Behind The Sanity: On Fairytales, Real Life

2011 & 2012 were not the easiest years of my life.  I struggled with medical and financial difficulties;  came to acknowledge the dissolution of my marriage, and fought complete career paralysis.  Wonderful things happened as well: I discovered new and long-dormant talents; forged some incredibly deep friendships, got away from the rabid materialism that characterised my 20s, adopted a loving dog, managed to maintain a great friendship with my ex-husband, and learned a lot about myself, my personality, and why I behave the way I do.

But in the thick of it, my automatic response to hardship and upheaval was always isolation and numbing.

peace

I’ll be here in my corner.  Go away.

I managed to keep my head above water – just barely – but I was not very optimistic about the future.  My focus was generally dedicated to getting through the next day or two.  By the beginning of 2013, I was ready to leave my beloved New York City and move to Michigan, where I grew up.

Then I met Tom.

It was a chance meeting through an online forum.  What started as a friendly side chat quickly became flirtatious.  The upside of having been thoroughly through the wringer was that I felt I really had nothing to lose.  I suggested I stop by his house in Toronto as a midpoint in my move from New York to Michigan.

A month later we were engaged.

The next few months brought a kaleidoscope of emotions and attitudes — I was deliriously happy with Tom, but sometimes suspicious that the universe was playing a joke on me.  One moment I’d be proud of how our respective talents complement one another; the next moment I felt utterly worthless.  Living in his house in Canada made me feel like I had turned a new leaf; then my forwarded mail would arrive from the US and I’d be plunged back into the quagmire of settling medical bills and finalizing a stateside divorce.

feelings

So. Much. Happening.

We held a committment ceremony (legal marriage is a bit tied up with our immigration lawyers) in October and got comfortable in our new lives together. We juggled an insane number of pets (18  – 5 dogs, 3 cats, 4 birds, 2 turtles, 3 fish, 1 rabbit), an indecent number of lawyers, and an ailing mother (in-law); we evaluated career paths and faced financial difficulties; and most of all, we did it all while enjoying the stupefying, over-the-top love and adoration that is the hallmark of any new relationship.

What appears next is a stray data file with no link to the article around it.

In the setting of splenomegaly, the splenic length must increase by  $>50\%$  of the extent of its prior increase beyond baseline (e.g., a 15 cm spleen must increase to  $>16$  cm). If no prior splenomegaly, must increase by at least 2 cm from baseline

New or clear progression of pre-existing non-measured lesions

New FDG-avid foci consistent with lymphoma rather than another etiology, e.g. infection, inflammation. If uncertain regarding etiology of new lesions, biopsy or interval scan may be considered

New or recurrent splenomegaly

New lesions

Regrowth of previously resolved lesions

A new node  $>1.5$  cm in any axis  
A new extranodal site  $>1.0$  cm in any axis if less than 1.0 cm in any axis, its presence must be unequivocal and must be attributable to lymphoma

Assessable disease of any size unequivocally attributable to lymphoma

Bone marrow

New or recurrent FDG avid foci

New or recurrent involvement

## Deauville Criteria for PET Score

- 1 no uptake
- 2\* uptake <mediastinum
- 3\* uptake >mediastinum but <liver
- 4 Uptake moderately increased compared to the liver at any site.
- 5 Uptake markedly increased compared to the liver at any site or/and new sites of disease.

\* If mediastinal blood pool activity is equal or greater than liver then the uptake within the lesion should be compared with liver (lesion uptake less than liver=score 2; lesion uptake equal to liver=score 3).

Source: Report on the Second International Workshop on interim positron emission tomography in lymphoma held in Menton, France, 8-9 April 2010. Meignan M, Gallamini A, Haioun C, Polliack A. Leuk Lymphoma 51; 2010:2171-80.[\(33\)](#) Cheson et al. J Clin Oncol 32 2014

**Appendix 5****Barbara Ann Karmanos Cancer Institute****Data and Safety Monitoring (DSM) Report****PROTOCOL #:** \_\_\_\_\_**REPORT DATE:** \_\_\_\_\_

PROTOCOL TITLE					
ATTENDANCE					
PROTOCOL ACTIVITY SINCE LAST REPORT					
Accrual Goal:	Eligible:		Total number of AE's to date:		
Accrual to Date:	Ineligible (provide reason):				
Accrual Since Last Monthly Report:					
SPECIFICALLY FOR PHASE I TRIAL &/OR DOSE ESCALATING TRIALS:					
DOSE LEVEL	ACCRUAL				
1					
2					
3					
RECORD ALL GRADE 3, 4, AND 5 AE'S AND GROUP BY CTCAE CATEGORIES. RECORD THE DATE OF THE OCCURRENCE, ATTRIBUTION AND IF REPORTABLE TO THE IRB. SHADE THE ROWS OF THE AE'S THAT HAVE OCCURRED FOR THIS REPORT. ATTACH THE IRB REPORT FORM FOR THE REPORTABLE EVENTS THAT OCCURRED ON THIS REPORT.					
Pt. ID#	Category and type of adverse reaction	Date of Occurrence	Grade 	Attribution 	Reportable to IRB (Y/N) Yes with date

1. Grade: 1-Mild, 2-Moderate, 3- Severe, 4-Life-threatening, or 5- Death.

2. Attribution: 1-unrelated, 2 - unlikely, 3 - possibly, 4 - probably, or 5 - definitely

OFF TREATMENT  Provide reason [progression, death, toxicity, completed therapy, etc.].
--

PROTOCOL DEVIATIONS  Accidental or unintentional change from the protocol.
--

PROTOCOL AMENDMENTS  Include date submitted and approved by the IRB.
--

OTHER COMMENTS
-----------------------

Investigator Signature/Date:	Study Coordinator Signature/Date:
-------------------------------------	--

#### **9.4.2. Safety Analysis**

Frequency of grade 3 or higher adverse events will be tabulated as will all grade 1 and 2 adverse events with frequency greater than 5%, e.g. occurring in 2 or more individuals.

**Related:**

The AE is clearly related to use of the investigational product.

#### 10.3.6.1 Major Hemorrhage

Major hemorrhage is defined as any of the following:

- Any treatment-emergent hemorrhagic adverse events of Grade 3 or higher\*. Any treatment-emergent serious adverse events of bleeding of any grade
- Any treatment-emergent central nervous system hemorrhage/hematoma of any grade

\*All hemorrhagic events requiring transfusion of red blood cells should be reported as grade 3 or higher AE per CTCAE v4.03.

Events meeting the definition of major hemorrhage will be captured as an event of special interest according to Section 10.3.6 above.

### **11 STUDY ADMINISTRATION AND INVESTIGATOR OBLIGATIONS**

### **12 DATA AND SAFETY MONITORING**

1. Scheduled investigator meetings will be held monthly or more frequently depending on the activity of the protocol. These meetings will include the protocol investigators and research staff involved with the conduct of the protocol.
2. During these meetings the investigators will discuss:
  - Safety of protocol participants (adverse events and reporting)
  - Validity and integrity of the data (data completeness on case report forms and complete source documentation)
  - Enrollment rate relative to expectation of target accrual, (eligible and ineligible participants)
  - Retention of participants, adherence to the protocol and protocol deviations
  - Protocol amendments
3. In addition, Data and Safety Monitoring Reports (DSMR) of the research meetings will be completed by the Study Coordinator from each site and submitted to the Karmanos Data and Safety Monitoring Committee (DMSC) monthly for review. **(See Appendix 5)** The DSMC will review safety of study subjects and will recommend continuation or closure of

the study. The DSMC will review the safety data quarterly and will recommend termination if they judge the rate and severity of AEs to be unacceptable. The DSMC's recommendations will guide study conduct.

One day we headed to Niagara Falls – I needed some documents verified by a US notary, and the notary at the Toronto consulate is not only 25x more expensive than a private notary, appointments are booked weeks, if not months, in advance.  The 2-3 hour drive to Niagara was much easier all things considered.

We crossed into the US and got the documents notarized without fanfare, but crossing back into Canada, the Border Patrol was not so welcoming to me.   As a US citizen not legally married to a Canadian resident *yet*, I was spending too much time in Canada.

“I’ll let you through this time.  It’s okay to be here maybe one week out of the month,” the agent told me.  “Next time you come into Canada, I need proof of income in the US, proof of residence in the US, and proof of health insurance in the US.”

noooo

I was devastated.  Only one week together per month until we could get the legal marriage settled?  Tom is my soul mate and Toronto had become my home.  Our lawyers were advising the legal marriage was unlikely to happen before May.  How on earth could I cope with this? The car ride home was a cacophany of tears and moaning.

A few weeks later, Tom drove me to my US residence in Michigan and stayed for the holidays and visits to family friends.  We’ve been in different countries for about three weeks now.

Surprisingly, the earth hasn’t opened up into a firey maw to swallow either one of us whole.  Is separation fun?  No.  Do we miss each other?  Indeed.

 But two very challenging years have taught me that the key to survival is keeping busy and focusing on what I can do — get my graduate school applications ready, work on projects that have been put off indefinitely, keep all the lawyers happy, look at real estate opportunities on both sides of the border.   Sometimes the temptation to check out completely nags, but the desire to stay out of my own head has made me a lot more productive and efficient.

FLATTENED

Must go onnnnn . . .

This 5 month interlude, interruption, disruption in our lives is just proof that while sometime life is kind enough to offer fairytale-esque emotions and moments, reality is always a balance of the wonderful, the okay, and the crappy.   The nice thing is that the crappy usually doesn’t last and the wonderful tends to stick around.

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